The Last Thing Criminals Expect

by
posted on May 1, 2015
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Robin Willoughby runs a restaurant in Aurora, Ind., and her close friend Konnie Couch owns salons in the city. The town has roughly 3,500 residents and for the pair of grandmothers, small-town living is ideal. undefined
 
It sounds like the makings of a Norman Rockwell painting, except for the fact Willoughby’s business was broken into and cash was stolen in 2011. Thankfully, no one was in the building at the time, because the criminal was only stopped by a police shootout. Then money disappeared from her home and the last straw was when she and her husband came home to discover the back door open and someone running out the front. She asked herself, “What if I had been by myself and they didn’t have time to get out?”

A worker took jewelry from Couch’s house, and by the time authorities caught up to the perpetrator, he’d already beaten a female restaurant owner for cash. Then one of her salons was hit. The videotape showed experienced criminals with prior knowledge of the business. “We watched those guys go through the building faster and easier than we do,” she said. “They knew exactly where everything was.”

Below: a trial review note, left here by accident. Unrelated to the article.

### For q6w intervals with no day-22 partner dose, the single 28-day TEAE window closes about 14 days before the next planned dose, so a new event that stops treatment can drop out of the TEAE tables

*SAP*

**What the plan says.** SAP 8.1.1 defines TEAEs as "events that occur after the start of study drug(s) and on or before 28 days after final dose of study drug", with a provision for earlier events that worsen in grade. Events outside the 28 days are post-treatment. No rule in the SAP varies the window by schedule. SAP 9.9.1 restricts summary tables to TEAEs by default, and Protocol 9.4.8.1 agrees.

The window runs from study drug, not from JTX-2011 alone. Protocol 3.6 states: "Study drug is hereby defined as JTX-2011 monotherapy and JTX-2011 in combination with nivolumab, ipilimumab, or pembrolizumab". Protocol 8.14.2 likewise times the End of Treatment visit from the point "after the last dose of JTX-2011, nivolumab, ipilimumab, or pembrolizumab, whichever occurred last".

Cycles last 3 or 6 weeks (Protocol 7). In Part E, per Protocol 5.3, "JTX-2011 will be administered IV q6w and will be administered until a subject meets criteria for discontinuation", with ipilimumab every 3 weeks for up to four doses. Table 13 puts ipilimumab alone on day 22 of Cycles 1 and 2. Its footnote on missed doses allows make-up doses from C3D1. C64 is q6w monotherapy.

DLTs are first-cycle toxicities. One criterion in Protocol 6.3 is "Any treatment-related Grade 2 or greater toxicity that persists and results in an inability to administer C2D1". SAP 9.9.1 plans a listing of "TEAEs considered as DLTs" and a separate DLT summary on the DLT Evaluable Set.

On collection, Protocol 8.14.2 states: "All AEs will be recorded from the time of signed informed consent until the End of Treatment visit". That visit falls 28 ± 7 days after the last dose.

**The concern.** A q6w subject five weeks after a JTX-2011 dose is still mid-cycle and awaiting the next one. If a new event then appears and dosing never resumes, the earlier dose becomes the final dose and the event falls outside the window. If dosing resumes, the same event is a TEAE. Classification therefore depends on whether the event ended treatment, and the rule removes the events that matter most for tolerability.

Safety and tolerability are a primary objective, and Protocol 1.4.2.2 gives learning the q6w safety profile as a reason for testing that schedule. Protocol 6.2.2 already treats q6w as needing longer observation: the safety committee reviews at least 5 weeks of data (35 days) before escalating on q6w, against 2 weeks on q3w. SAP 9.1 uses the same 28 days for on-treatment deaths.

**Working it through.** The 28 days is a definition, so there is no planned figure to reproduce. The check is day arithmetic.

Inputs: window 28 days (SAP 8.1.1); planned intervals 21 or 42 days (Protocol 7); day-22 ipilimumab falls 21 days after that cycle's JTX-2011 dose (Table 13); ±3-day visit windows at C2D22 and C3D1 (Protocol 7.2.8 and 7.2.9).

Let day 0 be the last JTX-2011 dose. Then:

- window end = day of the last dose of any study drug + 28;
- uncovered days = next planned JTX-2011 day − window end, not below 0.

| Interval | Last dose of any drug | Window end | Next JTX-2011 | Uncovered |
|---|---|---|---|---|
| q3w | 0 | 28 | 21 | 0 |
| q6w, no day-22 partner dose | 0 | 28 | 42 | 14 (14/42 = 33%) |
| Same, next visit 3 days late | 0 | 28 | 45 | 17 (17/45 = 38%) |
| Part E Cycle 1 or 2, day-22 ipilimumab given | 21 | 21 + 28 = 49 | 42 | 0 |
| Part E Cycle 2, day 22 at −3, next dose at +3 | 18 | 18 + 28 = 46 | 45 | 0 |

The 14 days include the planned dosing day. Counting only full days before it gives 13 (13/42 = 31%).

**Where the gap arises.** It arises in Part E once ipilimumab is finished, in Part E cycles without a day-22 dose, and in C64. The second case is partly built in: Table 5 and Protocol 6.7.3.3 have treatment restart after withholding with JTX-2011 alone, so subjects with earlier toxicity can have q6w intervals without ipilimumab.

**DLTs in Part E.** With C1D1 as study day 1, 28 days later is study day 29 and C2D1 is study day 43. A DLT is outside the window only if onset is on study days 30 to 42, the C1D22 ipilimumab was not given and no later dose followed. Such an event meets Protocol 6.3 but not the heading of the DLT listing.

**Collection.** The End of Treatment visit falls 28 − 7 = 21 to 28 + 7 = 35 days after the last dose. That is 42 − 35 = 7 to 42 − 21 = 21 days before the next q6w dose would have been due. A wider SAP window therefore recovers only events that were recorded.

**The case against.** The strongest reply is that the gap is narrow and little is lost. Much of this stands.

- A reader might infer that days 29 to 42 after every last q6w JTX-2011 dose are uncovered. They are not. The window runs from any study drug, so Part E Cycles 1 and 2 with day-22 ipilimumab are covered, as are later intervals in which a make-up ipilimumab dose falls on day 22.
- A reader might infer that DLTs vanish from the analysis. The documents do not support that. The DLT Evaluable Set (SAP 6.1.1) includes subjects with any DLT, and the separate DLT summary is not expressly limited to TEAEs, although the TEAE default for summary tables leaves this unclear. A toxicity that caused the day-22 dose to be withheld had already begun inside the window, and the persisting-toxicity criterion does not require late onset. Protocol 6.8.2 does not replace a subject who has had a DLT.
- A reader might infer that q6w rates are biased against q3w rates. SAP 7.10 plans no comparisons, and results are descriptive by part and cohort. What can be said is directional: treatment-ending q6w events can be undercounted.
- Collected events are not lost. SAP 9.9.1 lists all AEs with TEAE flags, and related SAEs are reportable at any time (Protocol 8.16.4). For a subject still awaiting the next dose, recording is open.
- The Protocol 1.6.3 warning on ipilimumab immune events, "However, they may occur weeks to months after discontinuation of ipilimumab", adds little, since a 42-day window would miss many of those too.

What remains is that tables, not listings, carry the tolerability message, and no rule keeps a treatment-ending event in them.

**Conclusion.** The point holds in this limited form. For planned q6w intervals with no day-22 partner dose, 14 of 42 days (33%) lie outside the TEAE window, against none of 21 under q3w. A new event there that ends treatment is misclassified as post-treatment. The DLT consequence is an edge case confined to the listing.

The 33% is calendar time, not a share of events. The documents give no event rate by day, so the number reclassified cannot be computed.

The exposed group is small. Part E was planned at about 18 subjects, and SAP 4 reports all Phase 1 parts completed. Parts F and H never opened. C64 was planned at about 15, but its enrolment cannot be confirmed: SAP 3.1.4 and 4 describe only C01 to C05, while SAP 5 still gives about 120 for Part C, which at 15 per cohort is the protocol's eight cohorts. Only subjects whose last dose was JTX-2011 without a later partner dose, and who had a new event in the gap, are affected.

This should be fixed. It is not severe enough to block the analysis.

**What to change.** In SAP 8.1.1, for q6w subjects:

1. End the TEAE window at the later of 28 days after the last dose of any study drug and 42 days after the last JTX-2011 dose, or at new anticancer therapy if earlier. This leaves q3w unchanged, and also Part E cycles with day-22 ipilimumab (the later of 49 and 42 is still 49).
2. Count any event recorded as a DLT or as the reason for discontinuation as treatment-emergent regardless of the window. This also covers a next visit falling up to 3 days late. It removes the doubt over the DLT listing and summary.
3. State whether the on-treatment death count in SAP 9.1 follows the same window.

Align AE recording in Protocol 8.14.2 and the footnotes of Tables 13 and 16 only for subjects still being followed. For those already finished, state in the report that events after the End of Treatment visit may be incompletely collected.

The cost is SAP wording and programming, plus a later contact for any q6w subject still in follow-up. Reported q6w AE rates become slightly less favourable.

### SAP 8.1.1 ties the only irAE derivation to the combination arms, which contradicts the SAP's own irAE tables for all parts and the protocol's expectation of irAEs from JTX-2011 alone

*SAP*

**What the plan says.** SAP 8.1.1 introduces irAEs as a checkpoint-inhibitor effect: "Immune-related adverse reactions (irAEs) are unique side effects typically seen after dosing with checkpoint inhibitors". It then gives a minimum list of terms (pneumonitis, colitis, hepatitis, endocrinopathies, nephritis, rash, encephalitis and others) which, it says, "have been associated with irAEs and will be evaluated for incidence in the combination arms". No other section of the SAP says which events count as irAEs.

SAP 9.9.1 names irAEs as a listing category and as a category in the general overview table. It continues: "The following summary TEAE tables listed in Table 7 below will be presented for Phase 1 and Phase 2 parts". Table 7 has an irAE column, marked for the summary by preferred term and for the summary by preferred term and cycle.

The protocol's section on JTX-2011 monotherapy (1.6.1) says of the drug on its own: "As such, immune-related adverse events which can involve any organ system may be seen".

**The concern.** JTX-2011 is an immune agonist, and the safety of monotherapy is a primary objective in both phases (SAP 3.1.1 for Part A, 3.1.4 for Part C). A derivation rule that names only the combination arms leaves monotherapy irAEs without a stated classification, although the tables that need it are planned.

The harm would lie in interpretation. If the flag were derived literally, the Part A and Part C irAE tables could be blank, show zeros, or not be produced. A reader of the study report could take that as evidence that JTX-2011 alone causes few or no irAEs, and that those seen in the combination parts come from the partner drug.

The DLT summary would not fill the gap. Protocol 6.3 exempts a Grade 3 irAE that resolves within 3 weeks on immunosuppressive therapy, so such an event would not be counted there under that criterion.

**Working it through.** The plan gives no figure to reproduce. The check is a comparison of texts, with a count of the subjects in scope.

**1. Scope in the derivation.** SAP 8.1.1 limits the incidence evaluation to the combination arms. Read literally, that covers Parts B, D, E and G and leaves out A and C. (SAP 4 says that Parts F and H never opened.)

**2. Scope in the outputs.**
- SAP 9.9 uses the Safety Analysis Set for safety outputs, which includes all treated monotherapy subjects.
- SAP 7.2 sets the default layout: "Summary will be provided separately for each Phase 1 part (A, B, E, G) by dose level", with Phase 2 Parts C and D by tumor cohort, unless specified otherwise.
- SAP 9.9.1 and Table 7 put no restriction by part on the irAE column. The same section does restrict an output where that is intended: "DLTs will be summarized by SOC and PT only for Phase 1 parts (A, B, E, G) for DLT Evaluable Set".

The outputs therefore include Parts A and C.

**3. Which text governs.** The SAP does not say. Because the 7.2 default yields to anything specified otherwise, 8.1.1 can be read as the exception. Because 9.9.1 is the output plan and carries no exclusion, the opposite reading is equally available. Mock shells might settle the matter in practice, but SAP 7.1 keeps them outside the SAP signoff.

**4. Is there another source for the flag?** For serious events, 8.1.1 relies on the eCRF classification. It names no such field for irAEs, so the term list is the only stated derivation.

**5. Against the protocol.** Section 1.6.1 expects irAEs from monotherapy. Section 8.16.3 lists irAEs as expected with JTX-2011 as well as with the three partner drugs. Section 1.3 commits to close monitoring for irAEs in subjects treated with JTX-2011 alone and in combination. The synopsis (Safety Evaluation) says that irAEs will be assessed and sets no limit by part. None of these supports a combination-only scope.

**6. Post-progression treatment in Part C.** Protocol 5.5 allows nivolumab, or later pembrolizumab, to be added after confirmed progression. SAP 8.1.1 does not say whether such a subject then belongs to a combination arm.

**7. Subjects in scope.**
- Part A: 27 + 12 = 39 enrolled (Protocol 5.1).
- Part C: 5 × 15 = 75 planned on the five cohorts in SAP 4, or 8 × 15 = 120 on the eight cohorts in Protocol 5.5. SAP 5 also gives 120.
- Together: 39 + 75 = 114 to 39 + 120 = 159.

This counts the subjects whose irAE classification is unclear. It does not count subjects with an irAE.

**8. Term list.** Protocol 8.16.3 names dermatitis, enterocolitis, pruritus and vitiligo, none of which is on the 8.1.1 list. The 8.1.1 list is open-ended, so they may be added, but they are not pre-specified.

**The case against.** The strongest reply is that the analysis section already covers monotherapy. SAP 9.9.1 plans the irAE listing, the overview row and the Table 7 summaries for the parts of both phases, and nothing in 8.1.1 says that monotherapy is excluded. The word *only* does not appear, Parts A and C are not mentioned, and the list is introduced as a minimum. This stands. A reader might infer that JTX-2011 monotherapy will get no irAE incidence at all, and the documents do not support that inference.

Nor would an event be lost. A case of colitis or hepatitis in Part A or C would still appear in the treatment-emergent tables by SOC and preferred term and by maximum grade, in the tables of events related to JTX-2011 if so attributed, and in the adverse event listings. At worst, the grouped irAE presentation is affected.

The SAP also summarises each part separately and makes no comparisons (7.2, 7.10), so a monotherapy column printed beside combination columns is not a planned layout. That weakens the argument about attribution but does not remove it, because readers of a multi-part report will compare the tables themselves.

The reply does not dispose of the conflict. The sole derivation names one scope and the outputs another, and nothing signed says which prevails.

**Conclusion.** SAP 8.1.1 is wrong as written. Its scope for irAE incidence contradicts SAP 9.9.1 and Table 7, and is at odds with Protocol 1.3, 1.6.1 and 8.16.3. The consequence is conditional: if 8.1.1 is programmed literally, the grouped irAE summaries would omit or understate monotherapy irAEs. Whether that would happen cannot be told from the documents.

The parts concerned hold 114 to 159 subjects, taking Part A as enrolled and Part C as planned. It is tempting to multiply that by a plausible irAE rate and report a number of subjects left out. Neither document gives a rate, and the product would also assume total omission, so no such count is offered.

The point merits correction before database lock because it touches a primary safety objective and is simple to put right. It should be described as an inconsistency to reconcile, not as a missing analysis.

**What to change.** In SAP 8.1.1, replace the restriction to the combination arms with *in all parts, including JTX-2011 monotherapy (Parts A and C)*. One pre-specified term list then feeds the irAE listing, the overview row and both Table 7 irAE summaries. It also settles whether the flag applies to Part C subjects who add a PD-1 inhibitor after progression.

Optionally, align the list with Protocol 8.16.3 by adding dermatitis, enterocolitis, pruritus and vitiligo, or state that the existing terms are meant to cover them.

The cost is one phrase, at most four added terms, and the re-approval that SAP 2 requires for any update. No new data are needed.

Instead of simply getting concealed-carry permits, the pair showed that small-town community spirit by holding the first official meeting of Women Armed and Ready (WAR) on May 6, one year ago. It didn’t take long for the organization to grow to 65 gun-owning members. “As a law-abiding American citizen it is your right by our constitution,” Couch said. “As a mother and grandmother it is my responsibility to protect my family.”

They’re serious about training, too. Members work with a qualified instructor regularly at the local range and there’s a monthly meeting at Willoughby’s Big Daddys Bar-B-Q or Little Mama’s Fixin’s. The group has also launched a website.

If you happen to be driving through Aurora this summer and run into the pair, don’t bring up knitting or crochet. “For generations women have been labeled as the weaker sex and when handling guns, men in general treat women like children,” Willoughby said. “Well, it’s time for women to step up and say, ‘I can do this myself.’ In an all-woman group, they can be themselves, to learn, to practice and lean on each other if they have a problem.”

“Only other women can know what truly scares us,” Couch said. “Training with all women not only helps each of us to understand what the other has gone through, we are able to help each other in coping, with ideas and confidence building.”
Note to criminals: Aurora, Ind., is not a soft target.

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